Are government organizations providing enough support? Does one effective standard approach exist, or should measures be tailored to each individual situation?

These are the issues you will discuss with each other tomorrow.
I hope it leads to practical insights that help everyone move forward.

Together with colleagues from Finland, Flanders, Sweden, Latvia and the United Kingdom, we are working towards a comprehensive approach to the fundamental rights of LGBT people at European level.
That should be presented to Euro Commissioner Viviane Reding next year. If you could use this occasion to produce a business case about transgender people at work, it would make an excellent contribution to that approach.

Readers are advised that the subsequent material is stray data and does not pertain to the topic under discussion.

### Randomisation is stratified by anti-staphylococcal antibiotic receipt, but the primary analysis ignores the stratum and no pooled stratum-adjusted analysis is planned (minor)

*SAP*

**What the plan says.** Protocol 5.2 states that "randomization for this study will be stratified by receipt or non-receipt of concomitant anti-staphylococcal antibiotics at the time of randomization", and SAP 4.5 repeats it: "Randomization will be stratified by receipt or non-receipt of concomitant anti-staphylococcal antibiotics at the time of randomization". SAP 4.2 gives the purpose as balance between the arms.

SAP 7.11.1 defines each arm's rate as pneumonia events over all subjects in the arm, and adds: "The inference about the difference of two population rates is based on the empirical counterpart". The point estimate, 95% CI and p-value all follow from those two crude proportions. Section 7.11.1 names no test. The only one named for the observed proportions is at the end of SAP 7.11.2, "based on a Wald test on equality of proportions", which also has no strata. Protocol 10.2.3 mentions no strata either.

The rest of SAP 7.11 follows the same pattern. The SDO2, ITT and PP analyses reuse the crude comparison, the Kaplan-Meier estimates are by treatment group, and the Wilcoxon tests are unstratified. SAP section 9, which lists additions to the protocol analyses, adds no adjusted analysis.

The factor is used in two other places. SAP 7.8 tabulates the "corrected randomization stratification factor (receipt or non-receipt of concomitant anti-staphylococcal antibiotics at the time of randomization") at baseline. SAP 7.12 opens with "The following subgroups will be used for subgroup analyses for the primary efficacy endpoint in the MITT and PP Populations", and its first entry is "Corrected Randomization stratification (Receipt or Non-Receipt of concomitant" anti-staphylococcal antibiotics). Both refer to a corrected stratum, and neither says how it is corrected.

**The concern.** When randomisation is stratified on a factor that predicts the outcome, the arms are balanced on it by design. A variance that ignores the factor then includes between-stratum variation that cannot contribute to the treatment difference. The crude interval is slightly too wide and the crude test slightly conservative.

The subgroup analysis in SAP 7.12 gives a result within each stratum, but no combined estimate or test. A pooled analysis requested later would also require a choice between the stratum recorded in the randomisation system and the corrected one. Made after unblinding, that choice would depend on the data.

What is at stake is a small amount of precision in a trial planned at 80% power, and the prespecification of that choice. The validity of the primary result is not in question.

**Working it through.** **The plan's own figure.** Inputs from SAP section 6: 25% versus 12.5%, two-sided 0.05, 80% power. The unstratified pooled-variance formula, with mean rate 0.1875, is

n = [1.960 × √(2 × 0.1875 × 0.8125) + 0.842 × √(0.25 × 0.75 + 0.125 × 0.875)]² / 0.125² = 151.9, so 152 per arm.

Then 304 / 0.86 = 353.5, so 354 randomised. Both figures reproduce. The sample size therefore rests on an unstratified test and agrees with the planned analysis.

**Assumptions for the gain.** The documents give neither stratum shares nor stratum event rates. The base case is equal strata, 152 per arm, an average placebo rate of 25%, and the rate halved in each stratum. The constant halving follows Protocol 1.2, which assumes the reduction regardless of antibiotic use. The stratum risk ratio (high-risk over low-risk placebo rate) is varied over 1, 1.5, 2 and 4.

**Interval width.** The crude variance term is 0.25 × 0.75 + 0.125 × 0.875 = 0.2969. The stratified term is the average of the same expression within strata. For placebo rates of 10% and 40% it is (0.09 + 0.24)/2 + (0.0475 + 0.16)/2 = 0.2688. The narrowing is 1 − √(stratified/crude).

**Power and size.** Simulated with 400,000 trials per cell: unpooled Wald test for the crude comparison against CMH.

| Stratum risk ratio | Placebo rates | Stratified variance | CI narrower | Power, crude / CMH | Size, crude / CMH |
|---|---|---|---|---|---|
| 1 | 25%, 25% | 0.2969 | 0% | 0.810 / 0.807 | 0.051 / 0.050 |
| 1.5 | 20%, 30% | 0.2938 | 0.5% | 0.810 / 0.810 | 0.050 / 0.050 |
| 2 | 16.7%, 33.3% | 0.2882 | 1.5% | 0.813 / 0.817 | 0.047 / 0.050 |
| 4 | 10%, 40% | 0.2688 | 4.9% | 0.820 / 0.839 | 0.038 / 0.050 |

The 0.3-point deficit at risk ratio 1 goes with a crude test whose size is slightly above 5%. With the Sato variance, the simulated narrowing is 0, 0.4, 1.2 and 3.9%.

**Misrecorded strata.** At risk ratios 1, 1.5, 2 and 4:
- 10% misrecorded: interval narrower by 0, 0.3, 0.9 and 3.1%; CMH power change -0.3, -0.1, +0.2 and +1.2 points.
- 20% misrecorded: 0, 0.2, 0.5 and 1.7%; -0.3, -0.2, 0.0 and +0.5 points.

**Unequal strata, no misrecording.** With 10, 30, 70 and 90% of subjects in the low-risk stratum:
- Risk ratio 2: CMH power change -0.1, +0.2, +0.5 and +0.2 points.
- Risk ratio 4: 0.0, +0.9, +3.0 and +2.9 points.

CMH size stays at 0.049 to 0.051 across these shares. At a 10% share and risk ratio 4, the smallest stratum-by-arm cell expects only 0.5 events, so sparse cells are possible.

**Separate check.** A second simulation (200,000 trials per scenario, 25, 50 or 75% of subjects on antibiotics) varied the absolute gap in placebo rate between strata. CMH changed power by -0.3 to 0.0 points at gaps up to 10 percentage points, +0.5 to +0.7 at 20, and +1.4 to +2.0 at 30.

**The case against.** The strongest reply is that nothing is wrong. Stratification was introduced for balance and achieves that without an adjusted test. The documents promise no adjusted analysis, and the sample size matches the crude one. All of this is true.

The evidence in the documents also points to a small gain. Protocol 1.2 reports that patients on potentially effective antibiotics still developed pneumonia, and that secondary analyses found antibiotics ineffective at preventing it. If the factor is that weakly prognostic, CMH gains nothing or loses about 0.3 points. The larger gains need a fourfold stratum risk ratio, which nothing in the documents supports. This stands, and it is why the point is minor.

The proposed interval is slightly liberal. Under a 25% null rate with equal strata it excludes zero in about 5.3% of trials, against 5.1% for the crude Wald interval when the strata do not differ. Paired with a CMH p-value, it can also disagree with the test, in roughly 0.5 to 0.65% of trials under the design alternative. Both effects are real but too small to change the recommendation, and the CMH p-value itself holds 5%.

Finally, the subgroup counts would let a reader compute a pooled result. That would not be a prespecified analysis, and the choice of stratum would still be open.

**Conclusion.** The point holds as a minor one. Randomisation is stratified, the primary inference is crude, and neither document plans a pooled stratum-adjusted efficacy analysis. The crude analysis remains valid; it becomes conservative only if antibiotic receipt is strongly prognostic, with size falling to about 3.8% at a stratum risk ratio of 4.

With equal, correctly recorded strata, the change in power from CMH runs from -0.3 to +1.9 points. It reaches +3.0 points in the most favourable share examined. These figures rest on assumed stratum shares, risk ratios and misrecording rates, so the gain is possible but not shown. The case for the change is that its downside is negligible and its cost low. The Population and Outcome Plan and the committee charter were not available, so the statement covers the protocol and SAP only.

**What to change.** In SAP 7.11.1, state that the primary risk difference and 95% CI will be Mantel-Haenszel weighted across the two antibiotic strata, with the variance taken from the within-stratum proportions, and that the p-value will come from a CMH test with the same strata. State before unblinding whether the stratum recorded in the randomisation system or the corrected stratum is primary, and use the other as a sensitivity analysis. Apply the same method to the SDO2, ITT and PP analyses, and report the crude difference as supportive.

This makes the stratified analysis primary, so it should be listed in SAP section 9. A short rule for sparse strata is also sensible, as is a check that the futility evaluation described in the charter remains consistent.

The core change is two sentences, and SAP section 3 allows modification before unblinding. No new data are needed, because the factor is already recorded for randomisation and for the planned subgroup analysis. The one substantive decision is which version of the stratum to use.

Dear friends across the gender spectrum,

I began by talking about the role of transgender people in a different culture.
But our own countries also need to understand in years to come that keeping transgender people in the workplace benefits everyone in society.
Together, you and I are going to make the difference.

Let me end by quoting Jillian Weiss’ book Transgender Workplace Society:

“The time to prepare is now. If you have a decent size workforce, it’s likely that you will deal with a transitioning employee. It’s a question of when, not if.”